Mental Health Checkup

Do you often become stressed if you can’t work? Have you often put work before your hobbies, activities or exercise? Do you often work so much that it has negatively affected your health? Do you often work to reduce feelings of guilt, anxiety, helplessness, or depression?

This obsession with work may point to serious mental health problems. You may be a workaholic, displaying more behaviors linked to ADHD, anxiety, OCD, and depression than those who are not obsessed with work, according to PLOS ONE. But, you’re not alone.

Mental health was the most expensive category of care in 2013.

In 2013, Americans spent more on mental health care than any other category of medical care, according to Health Affairs. It outspent heart conditions, which was the costliest category 20 years ago, as well as traumatic injuries, cancer and pulmonary conditions. In fact, more than 40 percent of the $201 billion spent on mental health care services was on institutionalized individuals. And, it’s suggested that spending is associated with an increase in the number of Americans seeking mental health care and new treatments reaching more of the affected population.

The new debate over mental health treatment spreads.

New advances in neurology and imaging are challenging traditional approaches in psychiatry, a field that has long emphasized treating symptoms over finding biological causes. Scientists know there is a relationship between biological processes in the brain and certain mental health issues, but there are still striking gaps in knowledge and the symptom-based approach has been called flawed. These limitations are one reason psychiatry has historically focused on treating symptoms rather than discovering underlying biological causes. However, 2013 marked a shift in treatment of mental health care. The approach changed when the government decided to define mental disorders as biological disorders involving brain circuits.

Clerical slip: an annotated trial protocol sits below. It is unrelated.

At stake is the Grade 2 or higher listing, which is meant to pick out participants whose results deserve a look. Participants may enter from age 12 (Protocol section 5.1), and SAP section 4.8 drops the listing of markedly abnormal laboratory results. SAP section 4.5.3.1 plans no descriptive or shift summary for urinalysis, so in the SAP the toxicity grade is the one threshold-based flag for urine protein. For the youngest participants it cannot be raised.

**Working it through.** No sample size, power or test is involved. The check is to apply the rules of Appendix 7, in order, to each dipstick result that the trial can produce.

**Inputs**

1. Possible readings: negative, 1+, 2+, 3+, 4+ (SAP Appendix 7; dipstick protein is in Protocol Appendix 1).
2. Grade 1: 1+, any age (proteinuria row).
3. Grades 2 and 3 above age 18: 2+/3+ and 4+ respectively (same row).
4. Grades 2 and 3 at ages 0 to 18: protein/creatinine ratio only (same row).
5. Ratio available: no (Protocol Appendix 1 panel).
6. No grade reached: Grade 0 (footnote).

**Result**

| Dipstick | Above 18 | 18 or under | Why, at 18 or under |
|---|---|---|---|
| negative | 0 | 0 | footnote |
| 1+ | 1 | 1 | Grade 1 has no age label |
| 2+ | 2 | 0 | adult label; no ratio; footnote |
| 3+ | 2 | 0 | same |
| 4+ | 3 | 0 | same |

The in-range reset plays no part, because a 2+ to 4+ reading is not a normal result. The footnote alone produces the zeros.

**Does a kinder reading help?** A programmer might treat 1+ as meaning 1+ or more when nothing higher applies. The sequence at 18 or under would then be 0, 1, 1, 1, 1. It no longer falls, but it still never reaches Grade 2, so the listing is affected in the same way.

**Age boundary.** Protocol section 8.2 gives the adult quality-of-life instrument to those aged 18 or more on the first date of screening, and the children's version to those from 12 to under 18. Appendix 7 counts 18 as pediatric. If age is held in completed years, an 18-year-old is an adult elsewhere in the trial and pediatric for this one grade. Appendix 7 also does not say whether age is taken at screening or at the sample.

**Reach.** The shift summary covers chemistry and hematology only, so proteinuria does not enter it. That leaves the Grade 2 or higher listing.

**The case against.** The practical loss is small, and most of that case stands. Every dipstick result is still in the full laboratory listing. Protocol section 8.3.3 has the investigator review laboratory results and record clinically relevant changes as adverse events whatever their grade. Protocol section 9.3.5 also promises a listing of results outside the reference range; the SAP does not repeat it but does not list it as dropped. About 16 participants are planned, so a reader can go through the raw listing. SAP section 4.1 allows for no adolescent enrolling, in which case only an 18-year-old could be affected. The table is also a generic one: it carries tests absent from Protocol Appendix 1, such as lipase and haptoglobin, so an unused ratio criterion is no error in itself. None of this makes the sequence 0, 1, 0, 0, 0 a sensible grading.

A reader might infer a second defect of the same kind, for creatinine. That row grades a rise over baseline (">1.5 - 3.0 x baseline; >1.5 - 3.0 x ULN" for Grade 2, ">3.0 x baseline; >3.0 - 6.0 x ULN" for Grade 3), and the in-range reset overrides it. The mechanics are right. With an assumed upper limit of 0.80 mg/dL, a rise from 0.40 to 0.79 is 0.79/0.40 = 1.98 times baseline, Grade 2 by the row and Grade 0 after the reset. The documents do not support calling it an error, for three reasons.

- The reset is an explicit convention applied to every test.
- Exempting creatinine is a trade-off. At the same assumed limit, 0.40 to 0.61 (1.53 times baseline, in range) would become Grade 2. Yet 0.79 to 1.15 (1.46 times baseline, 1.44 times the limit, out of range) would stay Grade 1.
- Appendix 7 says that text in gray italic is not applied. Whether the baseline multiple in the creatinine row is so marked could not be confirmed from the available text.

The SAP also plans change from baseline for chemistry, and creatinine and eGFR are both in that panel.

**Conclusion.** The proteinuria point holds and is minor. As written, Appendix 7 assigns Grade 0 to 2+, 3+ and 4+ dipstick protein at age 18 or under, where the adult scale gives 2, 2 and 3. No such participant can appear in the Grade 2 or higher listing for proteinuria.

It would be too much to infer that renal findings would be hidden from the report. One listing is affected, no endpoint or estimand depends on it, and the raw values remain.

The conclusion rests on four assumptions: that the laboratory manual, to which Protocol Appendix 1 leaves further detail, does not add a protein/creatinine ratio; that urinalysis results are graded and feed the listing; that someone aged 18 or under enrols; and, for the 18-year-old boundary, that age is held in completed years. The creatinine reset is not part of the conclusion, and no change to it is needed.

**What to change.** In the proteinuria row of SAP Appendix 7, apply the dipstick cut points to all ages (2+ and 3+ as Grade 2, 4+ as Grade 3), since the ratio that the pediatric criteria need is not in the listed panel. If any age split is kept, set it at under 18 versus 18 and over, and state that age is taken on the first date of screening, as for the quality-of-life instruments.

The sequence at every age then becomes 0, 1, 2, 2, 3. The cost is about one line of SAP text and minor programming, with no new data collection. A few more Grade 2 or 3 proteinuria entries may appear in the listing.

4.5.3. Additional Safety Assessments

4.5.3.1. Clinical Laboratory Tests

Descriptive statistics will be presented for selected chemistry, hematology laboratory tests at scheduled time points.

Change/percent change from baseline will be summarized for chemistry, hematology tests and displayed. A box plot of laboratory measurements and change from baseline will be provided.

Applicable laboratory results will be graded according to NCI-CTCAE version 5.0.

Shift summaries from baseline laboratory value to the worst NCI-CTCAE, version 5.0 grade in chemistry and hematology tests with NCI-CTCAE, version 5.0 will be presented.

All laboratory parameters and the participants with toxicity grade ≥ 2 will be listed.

And, recently the House overwhelmingly approved a mental health care bill.

In an effort to fix our broken mental health system, lawmakers praised the bill that would authorize grants for programs intended to make mental health care more effective, as well as suicide prevention programs and initiatives to bolster early intervention for children with mental health issues; and bolster federal mental health parity requirements, which require insurers to cover mental health care services at the same level at which they cover medical services. Currently, it’s being called upon for additional funding and new policies, such as regulations that would further improve parity within the health system and boost the country’s number of psychiatric beds.

Despite these efforts, there are shortages. Millions do not have access to mental health services.

While the Affordable Care Act requires insurers to offer coverage for behavioral health services in their plans, a growing shortage of mental health professionals may leave millions without access to those services. 

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About 96.5 million Americans live in areas that lack mental health specialists, up from 2012, according to a HHS’s Health Resources and Services Administration. If you live in the New England area, you’re in luck – the top five states with the best access to mental health care include Vermont, Massachusetts, Maine, Delaware and Iowa, per Mental Health America. In contrast, the states with the worst access to mental health services include Nevada, Mississippi, Alabama, Louisiana and Texas. (Measured by access to treatment, access to insurance, cost and quality of coverage, and access to special education.)

But there is still help.

The shortage of mental health providers can be attributed to how long it takes to become a certified behavioral health specialist, low pay, frequent turnover for some positions and no increase in federally funded resident programs to train doctors. Advances in technology could soon help to relieve the shortage, but the American Psychiatric Association says it would most adequately be addressed through a team effort between nurse practitioners, physician assistants, and other providers who can treat behavioral health problems. If you’re starting to feel unwell, you don’t go straightaway to an oncologist or a surgeon. If you can’t see a psychiatrist, start with a physician.

Proactively paying attention to your mental health will also pay-off. Listen to the co-worker telling you to stop working so much. Think about how you can free up more time to be mindful. And, stop spending more time working than you intended. If you need a mental break, take time, make your overall health a priority and get a checkup.

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